Diseases the affect the back of the eye include age-related macular degeneration (AMD), diabetic retinopathy, and uveitis. Although many therapies exist to treat these diseases, drug delivery methods are limited; delivering drugs to the posterior segment of the eye is challenging because of the eye’s natural barriers that prevent foreign material from moving into them. An effective drug delivery system for the back of the eye would help manage these vision-threatening diseases. A team at the Georgia Institute of Technology and Emory University has worked to develop technology for delivering drugs and other therapeutics to specific locations in the eye — technology that has provided the foundation for a startup company that recently received a $4 million venture capital investment.
The technology was developed in collaboration between the research groups of Mark Prausnitz, a Regents’ professor in Georgia Tech’s School of Chemical and Biomolecular Engineering, and Henry Edelhauser, a professor in the Department of Ophthalmology at Emory School of Medicine. Research leading to development of the technology was sponsored by the National Institutes of Health (NIH). “We expect that targeting drug delivery within the eye will be helpful because we should be able to concentrate drugs at the disease sites where they need to act, and keep them away from other locations,” said Prausnitz. “This could reduce side effects and possibly also decrease the dose required.”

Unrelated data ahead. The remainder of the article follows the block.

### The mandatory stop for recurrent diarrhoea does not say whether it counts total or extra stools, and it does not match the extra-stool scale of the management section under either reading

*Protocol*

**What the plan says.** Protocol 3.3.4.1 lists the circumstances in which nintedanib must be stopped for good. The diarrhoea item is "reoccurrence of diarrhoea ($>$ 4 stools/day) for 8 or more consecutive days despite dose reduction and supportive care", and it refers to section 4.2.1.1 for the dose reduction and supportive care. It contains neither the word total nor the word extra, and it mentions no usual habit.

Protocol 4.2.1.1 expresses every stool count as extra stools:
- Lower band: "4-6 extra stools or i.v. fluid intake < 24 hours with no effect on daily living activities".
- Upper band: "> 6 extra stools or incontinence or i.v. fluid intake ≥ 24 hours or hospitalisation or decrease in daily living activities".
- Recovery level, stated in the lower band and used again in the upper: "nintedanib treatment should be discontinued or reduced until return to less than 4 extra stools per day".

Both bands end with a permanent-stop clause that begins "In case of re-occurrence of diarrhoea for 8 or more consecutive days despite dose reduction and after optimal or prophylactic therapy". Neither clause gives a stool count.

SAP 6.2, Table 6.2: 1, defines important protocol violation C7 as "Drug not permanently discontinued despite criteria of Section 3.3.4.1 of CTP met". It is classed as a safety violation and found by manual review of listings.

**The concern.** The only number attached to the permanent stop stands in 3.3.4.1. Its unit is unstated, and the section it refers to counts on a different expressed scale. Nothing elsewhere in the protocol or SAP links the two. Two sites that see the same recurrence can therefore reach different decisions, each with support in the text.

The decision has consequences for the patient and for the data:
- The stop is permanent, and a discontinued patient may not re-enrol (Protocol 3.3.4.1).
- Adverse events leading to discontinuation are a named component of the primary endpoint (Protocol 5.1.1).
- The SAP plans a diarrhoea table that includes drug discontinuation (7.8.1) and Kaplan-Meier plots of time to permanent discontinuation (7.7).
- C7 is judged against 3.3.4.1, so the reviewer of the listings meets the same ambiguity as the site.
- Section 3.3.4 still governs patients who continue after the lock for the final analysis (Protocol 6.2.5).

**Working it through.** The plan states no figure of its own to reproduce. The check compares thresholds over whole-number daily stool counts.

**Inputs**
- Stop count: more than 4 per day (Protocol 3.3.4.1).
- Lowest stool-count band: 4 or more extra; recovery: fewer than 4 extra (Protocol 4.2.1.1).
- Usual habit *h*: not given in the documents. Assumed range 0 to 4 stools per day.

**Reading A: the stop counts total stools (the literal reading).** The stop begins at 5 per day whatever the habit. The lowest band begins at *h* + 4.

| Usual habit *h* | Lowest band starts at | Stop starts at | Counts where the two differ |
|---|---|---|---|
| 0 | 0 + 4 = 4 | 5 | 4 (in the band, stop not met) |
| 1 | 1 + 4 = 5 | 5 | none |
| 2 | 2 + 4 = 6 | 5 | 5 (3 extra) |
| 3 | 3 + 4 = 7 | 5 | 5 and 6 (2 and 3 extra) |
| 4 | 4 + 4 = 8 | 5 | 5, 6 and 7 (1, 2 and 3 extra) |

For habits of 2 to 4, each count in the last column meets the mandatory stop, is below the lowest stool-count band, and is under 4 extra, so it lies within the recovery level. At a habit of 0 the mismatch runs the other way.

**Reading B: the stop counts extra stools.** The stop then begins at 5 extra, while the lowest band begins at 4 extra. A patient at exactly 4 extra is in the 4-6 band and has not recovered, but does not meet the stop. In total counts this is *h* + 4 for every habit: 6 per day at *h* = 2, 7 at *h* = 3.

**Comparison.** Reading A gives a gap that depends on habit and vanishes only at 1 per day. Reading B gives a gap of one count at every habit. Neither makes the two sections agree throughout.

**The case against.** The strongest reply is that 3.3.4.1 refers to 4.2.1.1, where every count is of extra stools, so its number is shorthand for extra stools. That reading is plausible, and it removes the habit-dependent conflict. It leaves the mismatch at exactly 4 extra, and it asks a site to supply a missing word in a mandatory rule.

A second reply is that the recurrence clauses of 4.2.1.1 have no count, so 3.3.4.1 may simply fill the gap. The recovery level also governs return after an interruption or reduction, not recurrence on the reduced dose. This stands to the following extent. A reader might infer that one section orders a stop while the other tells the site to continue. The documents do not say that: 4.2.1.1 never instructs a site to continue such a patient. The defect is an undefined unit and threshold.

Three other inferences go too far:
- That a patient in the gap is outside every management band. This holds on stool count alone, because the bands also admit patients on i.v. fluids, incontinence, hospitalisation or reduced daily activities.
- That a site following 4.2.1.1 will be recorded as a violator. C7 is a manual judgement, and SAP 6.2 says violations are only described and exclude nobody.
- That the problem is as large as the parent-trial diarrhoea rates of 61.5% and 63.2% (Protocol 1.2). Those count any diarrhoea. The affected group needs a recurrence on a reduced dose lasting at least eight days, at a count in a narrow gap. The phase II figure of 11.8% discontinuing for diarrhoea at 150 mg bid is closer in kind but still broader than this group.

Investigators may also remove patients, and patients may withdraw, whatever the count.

How it Works
Prior to this development, drugs could be delivered to the retinal tissues at the back of the eye in three indirect ways: (1) injection by hypodermic needle into the eye’s vitreous humor, the gelatinous material that fills the eyeball, (2) eye drops, which are limited in their ability to reach the back of the eye, and (3) pills taken by mouth that expose the whole body to the drug.
These methods are either overly invasive or offer poor targeting and limited sustained release capabilities. The intravitreal method involves placing the drug formulation directly into the vitreous of the eye; the drug can then diffuse outward toward the retina and choroids. This is accomplished by an injection or implant; however, this method is invasive and carries a risk of endophthalmitis, and often exposes unintended tissues to the drug.
The technology developed by Georgia Tech and Emory uses a hollow micron-scale needle to inject therapeutics into the suprachoroidal space located between the outer surface of the eye — known as the sclera — and the choroid — a deeper layer that provides nutrients to the rest of the eye. Preclinical research has demonstrated that fluid can flow between the two layers, where it can spread out to the entire eye, including structures such as the retina that are now difficult to reach.
By targeting this suprachoroidal space using microscopic needles, the researchers believe they can reduce trauma to the eye, make drugs more effective, and reduce complications. The new delivery method could help advance a new series of drugs being developed to target the retina, choroid, and other structures in the back of the eye.